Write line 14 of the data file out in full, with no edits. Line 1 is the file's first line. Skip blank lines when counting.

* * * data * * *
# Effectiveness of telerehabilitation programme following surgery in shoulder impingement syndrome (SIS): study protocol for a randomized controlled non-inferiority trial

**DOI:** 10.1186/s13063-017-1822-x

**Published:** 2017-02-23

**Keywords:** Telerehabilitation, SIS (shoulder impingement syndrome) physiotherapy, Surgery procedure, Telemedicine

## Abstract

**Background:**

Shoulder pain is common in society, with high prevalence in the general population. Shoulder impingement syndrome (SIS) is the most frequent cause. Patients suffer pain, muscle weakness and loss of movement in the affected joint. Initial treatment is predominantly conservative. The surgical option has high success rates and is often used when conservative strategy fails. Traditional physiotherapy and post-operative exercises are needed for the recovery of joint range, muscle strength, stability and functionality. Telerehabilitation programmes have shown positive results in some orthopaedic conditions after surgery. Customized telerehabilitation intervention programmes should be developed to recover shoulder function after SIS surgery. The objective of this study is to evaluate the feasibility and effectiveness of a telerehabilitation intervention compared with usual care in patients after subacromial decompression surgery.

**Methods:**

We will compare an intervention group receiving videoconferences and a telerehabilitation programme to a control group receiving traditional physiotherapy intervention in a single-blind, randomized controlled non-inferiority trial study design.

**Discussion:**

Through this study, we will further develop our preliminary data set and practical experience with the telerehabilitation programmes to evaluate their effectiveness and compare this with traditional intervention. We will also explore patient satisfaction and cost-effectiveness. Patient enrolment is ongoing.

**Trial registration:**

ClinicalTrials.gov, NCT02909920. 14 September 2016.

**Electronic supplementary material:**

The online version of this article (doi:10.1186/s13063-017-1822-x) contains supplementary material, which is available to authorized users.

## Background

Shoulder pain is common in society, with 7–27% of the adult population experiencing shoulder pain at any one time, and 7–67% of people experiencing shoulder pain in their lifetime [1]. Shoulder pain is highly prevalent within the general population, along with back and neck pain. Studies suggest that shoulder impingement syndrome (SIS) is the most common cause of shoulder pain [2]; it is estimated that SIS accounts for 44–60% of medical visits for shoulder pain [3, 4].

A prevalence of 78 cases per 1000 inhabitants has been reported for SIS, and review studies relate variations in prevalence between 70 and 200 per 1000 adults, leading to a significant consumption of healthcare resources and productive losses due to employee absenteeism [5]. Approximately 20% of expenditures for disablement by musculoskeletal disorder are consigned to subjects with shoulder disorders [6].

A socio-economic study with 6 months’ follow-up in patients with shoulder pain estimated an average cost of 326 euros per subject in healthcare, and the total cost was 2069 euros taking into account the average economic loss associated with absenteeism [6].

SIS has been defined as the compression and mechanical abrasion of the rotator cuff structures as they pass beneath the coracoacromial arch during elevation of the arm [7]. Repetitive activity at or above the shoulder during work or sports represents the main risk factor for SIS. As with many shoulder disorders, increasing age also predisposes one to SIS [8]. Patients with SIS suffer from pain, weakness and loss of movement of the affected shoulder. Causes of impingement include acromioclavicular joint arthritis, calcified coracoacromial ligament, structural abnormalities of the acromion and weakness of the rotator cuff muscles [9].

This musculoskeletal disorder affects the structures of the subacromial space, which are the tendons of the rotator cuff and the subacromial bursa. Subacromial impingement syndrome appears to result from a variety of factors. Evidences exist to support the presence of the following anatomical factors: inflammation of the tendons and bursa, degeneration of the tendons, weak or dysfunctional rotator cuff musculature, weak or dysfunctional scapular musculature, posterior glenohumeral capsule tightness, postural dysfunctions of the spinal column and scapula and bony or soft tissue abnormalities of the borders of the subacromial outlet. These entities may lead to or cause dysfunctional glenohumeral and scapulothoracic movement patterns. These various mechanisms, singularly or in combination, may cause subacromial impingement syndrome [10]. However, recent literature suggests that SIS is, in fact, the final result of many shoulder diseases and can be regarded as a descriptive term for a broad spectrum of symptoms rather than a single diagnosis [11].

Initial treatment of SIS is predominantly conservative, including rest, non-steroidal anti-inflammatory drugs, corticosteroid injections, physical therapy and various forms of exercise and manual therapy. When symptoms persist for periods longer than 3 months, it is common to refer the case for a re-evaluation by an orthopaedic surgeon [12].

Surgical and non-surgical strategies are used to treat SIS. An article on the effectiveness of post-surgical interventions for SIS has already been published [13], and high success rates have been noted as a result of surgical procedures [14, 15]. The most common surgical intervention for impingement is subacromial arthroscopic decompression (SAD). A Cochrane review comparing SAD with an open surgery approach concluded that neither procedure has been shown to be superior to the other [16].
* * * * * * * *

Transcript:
**Electronic supplementary material:**